Growth of the town
Once established, Colfax grew rapidly. In 1892 a tile factory was built in the northeast corner of town; as was often the case in central Illinois, the former tile factory grounds eventually became a small park. A cigar factory was built. About the same time, a small factory for the manufacture of tin cans started production. By 1888 Colfax had a newspaper, the Colfax Leader. Electric lights came in 1895. Four churches began soon after the town was founded: Christian, Methodist, and Presbyterian, and Roman Catholic. William H. Anderson, who raised Standard Bred and Road Bred horses, had a half-mile horse track just east of town. After the mines closed, Colfax settled into a quieter life as the commercial hub of a prosperous grain-growing area. However, eastern McLean County has been an area of little population growth and the population of Colfax, which peaked in 1900, had dropped fourteen percent by 2000.
|Decennial US Census|
As of the census of 2000, there were 989 people, 395 households, and 253 families residing in the village. The population density was 1,829.4 people per square mile (707.1/km²). There were 422 housing units at an average density of 780.6 per square mile (301.7/km²). The racial makeup of the village was 99.09% White, 0.51% Native American, 0.20% from other races, and 0.20% from two or more races. Hispanic or Latino of any race were 1.42% of the population.
There were 395 households out of which 28.4% had children under the age of 18 living with them, 55.7% were married couples living together, 6.3% had a female householder with no husband present, and 35.7% were non-families. 32.2% of all households were made up of individuals and 16.5% had someone living alone who was 65 years of age or older. The average household size was 2.39 and the average family size was 3.06.
In the village the population was spread out with 25.3% under the age of 18, 6.5% from 18 to 24, 27.0% from 25 to 44, 18.3% from 45 to 64, and 23.0% who were 65 years of age or older. The median age was 40 years. For every 100 females there were 93.5 males. For every 100 females age 18 and over, there were 83.4 males.
The median income for a household in the village was $41,544, and the median income for a family was $50,500. Males had a median income of $31,875 versus $23,438 for females. The per capita income for the village was $17,993. About 0.8% of families and 3.1% of the population were below the poverty line, including 1.2% of those under age 18 and 5.6% of those age 65 or over.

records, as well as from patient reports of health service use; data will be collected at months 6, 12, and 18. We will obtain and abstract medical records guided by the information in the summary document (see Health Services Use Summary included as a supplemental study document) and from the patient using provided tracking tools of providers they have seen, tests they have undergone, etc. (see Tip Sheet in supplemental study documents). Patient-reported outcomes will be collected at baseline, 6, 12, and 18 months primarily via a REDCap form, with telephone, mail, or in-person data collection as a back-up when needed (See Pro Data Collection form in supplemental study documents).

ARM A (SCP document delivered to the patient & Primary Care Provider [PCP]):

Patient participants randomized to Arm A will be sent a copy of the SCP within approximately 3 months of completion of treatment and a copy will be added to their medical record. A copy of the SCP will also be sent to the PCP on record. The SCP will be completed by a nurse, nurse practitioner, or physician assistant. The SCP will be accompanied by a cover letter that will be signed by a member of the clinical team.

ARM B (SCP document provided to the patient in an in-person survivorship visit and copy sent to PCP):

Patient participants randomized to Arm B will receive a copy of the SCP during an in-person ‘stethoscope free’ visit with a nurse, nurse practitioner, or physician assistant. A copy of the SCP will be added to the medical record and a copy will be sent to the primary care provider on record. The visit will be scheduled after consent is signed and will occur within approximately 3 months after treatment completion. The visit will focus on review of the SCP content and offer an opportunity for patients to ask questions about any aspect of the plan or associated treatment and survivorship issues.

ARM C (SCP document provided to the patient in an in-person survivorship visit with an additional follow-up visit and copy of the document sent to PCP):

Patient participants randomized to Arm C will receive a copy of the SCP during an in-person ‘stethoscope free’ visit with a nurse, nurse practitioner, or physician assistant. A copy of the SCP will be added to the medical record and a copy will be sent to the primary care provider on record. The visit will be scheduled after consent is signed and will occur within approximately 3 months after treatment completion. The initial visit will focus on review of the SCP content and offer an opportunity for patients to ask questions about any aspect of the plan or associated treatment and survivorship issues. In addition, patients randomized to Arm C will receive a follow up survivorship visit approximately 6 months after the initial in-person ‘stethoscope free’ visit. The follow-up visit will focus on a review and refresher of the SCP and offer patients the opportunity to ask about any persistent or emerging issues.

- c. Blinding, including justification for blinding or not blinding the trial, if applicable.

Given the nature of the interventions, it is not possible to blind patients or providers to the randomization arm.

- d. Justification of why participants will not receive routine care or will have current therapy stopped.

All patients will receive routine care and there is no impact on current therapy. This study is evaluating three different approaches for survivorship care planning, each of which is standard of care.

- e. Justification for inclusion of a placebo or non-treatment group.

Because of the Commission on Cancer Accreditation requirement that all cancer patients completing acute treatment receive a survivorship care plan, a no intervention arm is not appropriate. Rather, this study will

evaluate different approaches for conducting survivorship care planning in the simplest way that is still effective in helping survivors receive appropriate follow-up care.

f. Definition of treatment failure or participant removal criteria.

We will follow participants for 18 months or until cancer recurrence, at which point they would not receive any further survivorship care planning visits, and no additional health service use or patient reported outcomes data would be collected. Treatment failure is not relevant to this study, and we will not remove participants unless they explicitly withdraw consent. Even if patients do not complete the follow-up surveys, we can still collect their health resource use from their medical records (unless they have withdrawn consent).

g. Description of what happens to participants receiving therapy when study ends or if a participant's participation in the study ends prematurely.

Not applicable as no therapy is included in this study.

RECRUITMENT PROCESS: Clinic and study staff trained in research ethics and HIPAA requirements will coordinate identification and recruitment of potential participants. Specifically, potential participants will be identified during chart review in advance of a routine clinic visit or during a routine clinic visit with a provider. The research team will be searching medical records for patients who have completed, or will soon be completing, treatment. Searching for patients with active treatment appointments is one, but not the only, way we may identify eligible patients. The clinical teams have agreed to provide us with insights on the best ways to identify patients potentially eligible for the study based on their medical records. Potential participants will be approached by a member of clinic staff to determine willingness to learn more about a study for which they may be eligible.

- "US Gazetteer files: 2010, 2000, and 1990". United States Census Bureau. 2011-02-12. Retrieved 2011-04-23.
- "Places: Illinois". 2010 Census Gazetteer Files. United States Census Bureau. Retrieved 2012-10-13.
- Historical Encyclopedia of Illinois and History of McLean County Illinois. (Chicago: Munsell; 1908) p. 902. Some sources give James E. Wood as co-founder of the town; see Edward Callery, Place names of Illinois (Champaign: University of Illinois Press, 2008) p.76.
- Transactions of the McLean County Historical Society (Volume 1; Bloomington, 1900) p.505.
- Gilbert M. Johnson, Colfax Illinois and its Coal Mines (Normal: Illinois State Normal University, 1954) pp.2-9.
- Combined Indexed Atlas 1856 - 1914, McLean County, Illinois ( Bloomington: McLean County Historical Society and McLean County Genealogical Society, 2006) p. 195.
- Johnson, 1954, p.10.
- Johnson 1954, pp. 29-32.
- Johnson, 1954, 33-34.
- Johnson, 1954, pp. 33-37.
- Johnson, 1954, 34-41, 58.
- Johnson, 1954, p.10.
- Johnson, 1954, p.13.
- Combined Atlas, 206, p. 195, 216.
- "American FactFinder". United States Census Bureau. Retrieved 2008-01-31.